The livestock still need mineral and water. Most likely than not, particularly due to the time of year and less use of temporary water systems, permanent type water tanks are used. When permanent water tanks are used, the moves or allocations of stockpile usually start from that location and move out from there with no back fencing so livestock can go back to the water and mineral if it is left at the same spot. Under wet conditions, some trailing is inevitable in that path to the water. There is not a lot you can do about it under wet conditions. I probably try to extend temporary water systems way beyond a sensible time frame just to reduce this disturbance. I have found that feeding a bale of hay unrolled on that area as the last event for that field for the season is not a bad idea.

Those are my suggestions. Do you have some others? Share them with us all in the comments below.

Keep on grazing!

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Victor Shelton
Victor Shelton
For more than 25 years, Victor Shelton, Indiana agronomist and grazing specialist with the Natural Resources Conservation Service, has provided advice about grazing’s best practices. He travels across the state conducting pasture walks, working one on one with farmers and participating in grazing talks. He also writes a newsletter called "Grazing Bites" as a way to talk about current and seasonal grazing issues and what farmers need to be prepared for.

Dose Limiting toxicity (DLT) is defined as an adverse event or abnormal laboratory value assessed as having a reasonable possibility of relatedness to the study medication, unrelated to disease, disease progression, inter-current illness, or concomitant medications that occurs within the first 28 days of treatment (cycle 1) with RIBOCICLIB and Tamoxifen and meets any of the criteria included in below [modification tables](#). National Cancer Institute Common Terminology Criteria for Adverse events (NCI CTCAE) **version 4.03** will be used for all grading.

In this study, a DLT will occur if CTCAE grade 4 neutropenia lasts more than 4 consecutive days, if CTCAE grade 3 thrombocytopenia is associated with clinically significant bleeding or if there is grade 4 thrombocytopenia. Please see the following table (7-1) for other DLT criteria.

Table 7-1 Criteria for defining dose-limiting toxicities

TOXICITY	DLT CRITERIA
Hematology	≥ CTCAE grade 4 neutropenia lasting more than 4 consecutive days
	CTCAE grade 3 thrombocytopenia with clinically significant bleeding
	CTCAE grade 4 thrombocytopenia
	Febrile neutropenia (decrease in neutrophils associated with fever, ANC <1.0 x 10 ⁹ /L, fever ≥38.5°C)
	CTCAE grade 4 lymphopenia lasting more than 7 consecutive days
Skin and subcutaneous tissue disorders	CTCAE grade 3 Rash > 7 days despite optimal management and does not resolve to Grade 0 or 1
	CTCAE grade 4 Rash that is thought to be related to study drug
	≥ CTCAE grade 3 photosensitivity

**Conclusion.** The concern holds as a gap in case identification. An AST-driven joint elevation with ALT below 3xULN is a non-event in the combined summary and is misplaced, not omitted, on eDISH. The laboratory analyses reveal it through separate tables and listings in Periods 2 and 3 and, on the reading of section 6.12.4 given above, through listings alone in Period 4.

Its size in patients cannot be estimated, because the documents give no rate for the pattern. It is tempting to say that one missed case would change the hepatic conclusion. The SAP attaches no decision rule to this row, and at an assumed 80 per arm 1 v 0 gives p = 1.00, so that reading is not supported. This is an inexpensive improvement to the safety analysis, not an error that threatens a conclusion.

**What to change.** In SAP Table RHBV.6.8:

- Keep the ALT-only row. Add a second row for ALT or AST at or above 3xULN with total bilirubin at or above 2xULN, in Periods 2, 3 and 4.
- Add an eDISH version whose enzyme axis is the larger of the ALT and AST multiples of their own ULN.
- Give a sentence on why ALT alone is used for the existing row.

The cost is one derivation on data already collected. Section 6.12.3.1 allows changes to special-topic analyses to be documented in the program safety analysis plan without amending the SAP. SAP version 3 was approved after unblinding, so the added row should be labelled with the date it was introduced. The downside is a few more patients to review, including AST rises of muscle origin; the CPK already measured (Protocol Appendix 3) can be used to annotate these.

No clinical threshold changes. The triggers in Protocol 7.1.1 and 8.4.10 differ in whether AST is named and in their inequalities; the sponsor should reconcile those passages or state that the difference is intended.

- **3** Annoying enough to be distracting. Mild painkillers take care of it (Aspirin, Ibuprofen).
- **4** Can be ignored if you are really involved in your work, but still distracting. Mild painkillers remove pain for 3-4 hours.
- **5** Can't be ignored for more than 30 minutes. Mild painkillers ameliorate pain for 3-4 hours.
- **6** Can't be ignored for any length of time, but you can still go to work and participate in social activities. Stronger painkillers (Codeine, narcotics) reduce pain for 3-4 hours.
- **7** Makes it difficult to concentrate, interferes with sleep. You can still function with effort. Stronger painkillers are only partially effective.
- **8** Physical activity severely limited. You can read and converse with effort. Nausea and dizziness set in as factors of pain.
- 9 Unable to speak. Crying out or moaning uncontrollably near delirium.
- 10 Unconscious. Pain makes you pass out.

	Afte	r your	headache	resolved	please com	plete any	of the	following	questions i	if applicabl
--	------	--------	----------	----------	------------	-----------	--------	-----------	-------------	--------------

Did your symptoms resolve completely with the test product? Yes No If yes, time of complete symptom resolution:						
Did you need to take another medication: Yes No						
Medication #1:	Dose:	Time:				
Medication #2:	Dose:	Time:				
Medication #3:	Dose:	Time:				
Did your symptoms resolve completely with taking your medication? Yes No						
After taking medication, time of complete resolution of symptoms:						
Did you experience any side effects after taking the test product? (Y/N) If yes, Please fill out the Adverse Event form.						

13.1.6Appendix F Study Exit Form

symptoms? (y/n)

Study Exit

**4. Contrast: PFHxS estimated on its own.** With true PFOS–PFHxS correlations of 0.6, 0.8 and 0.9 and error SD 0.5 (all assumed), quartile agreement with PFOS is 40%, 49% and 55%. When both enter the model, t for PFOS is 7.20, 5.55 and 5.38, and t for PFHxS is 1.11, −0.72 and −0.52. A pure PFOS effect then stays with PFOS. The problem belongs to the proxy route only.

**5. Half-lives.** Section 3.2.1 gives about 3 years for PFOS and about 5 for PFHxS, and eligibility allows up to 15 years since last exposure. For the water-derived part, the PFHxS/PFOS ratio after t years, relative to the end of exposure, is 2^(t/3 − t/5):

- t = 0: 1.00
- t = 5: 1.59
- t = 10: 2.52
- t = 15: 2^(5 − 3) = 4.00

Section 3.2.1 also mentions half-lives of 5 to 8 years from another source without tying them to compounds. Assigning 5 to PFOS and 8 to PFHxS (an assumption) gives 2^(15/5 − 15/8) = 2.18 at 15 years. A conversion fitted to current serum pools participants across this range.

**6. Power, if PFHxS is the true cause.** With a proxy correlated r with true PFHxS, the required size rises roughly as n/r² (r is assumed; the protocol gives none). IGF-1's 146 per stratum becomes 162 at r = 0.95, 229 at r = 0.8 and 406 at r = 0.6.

1. This is my greatest challenge as a grazier in California, in a region where the ground never freezes. I recently acquired a lease on the coast with well-drained soils, on a slight slope. With well managed rotations I think that I can maintain soil cover. As for the home place, with clay soils and an intense Mediterranean rain cycle, I’m out of ideas. Lighter, thriftier cows makes a difference, along with avoiding herding on particularly soppy days. The elk herds make their own puggy mess as theyd pass over the ground, so I spend a fair amount of time contemplating how much impact is “natural” within our context. It always cracks me up to be on a hike with a botonist and see him get excited about a little rare native annual who is making a living in a pugged up spot I had been embarrased to let him see.

  2. What about keeping the animals off the pastures entirely during muddy times and housing them in all-weather surfaced lots and feeding hay? How do the pros and cons weigh out?

  3. We too have more muddy winters in Wisconsin. When I mud up a paddock, it’s an opportunity to drill in grasses and forbs in the sward in addition to clover.

    Generally, clover no-tilled into a dense sward is the only thing competitive enough with existing grasses, but with excessive damage and mud the grass component is set way back in Spring. Introducing meadow fescue and meadow brome, or other grasses, allows it to establish and compete well.

    Still get some weeds the second season.